Kiew Tien Keng Shrine or Saphan Hin Shrine in Saphan Hin Park, Phuket Town.
Sapan Hin is a park close to the sea sharing the history of being a significant trading port and for long time the only beach in Phuket Town. For many locals and visitors who come to Saphan Hin, the first stop is undoubtedly the beautiful Kiew Tien Keng Shrine. Since it’s a such a unique place, close to the sea, during the last day of the festivities surrounding the vegetarian festival it becomes the sending-off spot for all the deities and gods ascending to the Taoist heavens on the last night of the festival. It is the one temple where all the colorful processions from each individual shrine participating in the vegetarian festival end their journeys. It is also the place from where the participants are allowed to return to a normal diet after nine days of devotion.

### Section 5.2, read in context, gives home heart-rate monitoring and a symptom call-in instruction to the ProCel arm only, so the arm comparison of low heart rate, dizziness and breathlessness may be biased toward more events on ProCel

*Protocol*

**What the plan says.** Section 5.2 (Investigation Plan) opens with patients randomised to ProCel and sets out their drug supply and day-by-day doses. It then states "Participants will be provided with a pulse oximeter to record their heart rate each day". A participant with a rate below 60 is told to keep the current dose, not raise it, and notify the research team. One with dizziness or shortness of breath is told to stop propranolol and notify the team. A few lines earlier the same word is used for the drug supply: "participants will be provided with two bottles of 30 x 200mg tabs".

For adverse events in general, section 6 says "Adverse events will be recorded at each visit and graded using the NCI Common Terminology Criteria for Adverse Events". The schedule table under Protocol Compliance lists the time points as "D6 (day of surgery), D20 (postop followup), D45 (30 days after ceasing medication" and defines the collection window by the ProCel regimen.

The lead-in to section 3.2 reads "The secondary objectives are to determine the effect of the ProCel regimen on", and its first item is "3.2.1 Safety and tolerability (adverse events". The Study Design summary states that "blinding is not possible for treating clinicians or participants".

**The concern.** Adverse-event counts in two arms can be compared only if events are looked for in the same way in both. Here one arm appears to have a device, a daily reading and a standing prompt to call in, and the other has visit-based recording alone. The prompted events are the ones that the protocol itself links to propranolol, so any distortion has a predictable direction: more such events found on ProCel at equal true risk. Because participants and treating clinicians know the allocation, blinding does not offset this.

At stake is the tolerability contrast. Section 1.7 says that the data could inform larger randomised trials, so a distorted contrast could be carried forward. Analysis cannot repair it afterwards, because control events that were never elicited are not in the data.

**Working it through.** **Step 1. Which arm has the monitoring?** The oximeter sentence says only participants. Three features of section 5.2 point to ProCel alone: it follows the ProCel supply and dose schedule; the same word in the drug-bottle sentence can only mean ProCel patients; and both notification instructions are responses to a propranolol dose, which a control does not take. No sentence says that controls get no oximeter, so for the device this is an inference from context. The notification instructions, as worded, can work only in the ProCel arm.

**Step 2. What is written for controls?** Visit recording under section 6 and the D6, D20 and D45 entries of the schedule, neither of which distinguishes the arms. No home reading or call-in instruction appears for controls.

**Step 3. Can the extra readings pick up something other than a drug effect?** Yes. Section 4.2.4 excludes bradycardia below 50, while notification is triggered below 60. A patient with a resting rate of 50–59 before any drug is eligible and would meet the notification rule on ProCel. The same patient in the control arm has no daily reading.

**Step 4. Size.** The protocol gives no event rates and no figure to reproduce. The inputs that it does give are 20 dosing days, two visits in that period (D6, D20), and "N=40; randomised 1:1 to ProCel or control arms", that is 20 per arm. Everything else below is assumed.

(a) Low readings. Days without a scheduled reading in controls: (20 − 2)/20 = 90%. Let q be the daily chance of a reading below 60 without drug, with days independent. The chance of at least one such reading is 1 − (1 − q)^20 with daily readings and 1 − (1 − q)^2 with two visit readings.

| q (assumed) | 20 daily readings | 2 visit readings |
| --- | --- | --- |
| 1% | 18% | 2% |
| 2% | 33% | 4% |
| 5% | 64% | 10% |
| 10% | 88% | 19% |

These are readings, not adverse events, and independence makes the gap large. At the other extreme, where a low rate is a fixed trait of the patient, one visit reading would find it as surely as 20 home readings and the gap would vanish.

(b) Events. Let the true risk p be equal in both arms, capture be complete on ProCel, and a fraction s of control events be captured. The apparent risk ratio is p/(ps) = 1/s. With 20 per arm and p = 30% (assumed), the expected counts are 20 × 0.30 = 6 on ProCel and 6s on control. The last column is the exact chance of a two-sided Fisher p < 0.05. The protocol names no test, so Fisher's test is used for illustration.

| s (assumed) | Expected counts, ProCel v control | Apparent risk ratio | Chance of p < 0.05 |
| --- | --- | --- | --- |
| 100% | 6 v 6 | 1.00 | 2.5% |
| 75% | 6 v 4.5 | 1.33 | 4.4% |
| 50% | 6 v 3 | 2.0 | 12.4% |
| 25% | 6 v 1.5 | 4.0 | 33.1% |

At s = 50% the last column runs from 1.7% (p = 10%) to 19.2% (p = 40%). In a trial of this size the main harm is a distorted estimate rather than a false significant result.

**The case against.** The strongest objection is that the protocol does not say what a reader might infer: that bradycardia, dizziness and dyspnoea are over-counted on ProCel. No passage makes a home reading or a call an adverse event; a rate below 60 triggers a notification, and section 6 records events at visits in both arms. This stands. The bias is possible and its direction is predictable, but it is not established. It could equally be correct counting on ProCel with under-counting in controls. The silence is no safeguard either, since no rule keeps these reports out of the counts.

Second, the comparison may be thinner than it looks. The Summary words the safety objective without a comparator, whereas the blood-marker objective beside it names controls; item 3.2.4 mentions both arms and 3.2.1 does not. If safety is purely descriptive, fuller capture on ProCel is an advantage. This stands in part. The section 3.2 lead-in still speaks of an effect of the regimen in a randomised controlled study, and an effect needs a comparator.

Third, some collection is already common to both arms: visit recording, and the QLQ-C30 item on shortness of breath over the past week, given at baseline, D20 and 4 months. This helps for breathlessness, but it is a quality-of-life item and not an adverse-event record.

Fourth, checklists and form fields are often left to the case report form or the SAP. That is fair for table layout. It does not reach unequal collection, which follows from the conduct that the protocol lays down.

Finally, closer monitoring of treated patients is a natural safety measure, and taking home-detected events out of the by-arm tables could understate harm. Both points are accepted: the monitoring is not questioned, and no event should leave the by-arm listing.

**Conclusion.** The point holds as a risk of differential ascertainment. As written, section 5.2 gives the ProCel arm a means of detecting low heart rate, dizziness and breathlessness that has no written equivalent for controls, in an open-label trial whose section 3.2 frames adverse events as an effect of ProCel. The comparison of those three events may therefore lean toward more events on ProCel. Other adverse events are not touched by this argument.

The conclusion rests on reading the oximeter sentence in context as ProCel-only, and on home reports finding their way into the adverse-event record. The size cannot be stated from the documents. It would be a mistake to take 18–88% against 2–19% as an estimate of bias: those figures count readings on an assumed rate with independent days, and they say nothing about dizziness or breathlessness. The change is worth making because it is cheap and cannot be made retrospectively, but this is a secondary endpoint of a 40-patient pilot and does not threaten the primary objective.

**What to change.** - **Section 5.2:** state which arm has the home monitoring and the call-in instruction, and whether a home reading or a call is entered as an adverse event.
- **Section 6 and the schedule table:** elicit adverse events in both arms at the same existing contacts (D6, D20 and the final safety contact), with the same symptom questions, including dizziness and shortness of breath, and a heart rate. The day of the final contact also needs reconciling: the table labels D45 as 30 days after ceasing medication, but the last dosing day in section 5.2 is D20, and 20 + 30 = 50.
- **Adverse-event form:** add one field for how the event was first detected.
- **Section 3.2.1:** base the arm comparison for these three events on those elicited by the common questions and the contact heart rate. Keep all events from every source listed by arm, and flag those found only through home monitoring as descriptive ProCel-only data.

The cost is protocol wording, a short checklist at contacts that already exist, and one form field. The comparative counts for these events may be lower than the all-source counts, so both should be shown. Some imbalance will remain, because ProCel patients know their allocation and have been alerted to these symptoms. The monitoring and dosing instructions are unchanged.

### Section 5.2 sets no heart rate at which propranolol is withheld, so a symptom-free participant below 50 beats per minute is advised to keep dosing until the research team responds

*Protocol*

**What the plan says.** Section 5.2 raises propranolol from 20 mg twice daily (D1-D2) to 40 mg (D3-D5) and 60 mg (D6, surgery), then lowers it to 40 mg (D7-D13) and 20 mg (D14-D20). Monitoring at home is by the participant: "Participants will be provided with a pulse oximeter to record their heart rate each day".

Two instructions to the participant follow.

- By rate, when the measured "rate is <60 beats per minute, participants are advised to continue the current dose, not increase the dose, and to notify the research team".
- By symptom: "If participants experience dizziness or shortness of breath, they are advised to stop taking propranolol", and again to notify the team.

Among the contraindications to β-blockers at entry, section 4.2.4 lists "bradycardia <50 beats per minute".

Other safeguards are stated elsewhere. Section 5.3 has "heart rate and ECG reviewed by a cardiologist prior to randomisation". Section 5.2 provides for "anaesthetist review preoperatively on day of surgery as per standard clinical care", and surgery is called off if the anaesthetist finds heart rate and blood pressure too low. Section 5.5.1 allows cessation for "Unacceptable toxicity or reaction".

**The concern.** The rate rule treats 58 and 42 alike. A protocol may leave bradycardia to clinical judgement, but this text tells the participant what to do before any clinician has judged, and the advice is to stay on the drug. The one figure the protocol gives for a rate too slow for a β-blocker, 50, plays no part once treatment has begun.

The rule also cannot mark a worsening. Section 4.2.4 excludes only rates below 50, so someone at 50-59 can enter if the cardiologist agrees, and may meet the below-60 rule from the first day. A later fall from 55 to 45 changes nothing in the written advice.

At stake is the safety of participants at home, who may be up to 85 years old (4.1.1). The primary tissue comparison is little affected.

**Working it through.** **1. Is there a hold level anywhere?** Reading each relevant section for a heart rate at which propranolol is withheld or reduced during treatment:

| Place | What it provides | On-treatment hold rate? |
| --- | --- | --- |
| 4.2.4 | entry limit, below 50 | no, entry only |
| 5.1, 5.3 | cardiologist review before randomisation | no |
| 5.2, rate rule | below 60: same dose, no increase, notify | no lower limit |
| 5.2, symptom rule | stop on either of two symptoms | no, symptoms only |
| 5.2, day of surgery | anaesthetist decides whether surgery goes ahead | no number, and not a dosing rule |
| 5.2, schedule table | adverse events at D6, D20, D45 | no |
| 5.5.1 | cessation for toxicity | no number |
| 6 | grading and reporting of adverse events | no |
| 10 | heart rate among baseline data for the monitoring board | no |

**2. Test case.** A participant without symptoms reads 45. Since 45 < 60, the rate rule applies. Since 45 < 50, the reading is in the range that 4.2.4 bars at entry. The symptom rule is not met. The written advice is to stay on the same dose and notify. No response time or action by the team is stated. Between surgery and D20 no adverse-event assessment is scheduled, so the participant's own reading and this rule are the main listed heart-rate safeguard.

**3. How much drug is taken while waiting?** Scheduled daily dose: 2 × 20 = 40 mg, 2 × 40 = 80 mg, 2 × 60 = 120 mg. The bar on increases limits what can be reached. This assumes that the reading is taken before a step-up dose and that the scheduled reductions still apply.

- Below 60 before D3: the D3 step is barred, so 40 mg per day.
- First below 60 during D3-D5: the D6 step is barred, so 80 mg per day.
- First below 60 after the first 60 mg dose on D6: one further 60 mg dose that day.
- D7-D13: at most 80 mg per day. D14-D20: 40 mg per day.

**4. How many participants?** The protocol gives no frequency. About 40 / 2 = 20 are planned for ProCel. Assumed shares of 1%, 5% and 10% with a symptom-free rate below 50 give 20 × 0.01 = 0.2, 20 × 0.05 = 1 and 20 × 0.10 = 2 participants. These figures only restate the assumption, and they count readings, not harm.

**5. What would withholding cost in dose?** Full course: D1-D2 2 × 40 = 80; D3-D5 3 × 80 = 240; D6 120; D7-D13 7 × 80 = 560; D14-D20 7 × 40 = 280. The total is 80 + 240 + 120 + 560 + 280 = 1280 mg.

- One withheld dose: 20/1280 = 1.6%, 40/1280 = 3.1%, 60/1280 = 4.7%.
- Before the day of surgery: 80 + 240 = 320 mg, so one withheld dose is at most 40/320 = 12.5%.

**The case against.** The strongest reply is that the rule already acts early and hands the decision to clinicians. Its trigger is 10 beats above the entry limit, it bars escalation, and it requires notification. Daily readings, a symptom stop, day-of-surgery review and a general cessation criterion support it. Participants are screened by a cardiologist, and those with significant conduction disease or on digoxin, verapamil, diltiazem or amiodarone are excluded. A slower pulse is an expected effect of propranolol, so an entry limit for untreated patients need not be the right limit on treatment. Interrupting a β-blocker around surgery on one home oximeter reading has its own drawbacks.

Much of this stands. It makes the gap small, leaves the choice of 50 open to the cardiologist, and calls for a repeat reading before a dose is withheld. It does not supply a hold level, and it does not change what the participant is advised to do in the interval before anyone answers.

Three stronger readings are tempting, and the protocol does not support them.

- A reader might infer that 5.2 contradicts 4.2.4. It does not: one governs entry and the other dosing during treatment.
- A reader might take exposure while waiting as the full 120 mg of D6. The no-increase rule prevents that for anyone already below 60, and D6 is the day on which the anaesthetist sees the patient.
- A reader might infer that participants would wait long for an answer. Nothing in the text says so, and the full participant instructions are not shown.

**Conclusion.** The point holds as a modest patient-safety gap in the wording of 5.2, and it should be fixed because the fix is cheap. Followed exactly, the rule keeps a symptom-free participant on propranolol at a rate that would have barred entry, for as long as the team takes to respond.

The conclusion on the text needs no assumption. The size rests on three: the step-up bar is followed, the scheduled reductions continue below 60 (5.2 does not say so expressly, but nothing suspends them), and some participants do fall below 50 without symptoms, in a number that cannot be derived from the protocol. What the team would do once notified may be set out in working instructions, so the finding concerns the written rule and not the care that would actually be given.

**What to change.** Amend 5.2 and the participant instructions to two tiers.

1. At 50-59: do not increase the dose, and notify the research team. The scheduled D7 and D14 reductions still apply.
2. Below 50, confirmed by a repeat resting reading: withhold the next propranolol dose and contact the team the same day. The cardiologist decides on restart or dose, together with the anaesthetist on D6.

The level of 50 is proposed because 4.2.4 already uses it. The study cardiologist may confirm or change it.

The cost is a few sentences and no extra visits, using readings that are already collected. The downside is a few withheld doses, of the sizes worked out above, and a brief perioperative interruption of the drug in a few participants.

The most surprising statue in this shrine is probably the silver one of Ji Gong (1130–1207), a Chinese Buddhist Monk who is revered as a deity in Chinese religion as well as a folk hero in Chinese culture. Ji Gong, who was born Li Xiuyuan, was an unorthodox Chan Monk. Chan translated in English means meditation; it is also a school of Mahayana Buddhism combined with Taoism which spread south to Vietnam as Thiền, east to Korea as Seon, and, in the 13th century, further east to Japan where it became known as Zen. Despite his wild and eccentric behavior as well as his disregard for monastic rules, such as the consumption of alcohol and meat, the folk stories nonetheless tell the devotees about Ji Gong supernatural powers and the way he was putting them to good use by standing up to injustice and helping the poor.
The other life-size statues placed within the shrines compound are the eight immortals of the Taoist tradition facing the sea. Usually you only find the figurine of Guan Yin inside the shrines, but here the enormous female Chinese statue of the goddess of Mercy stands tall inside an open white construction build especially by her followers.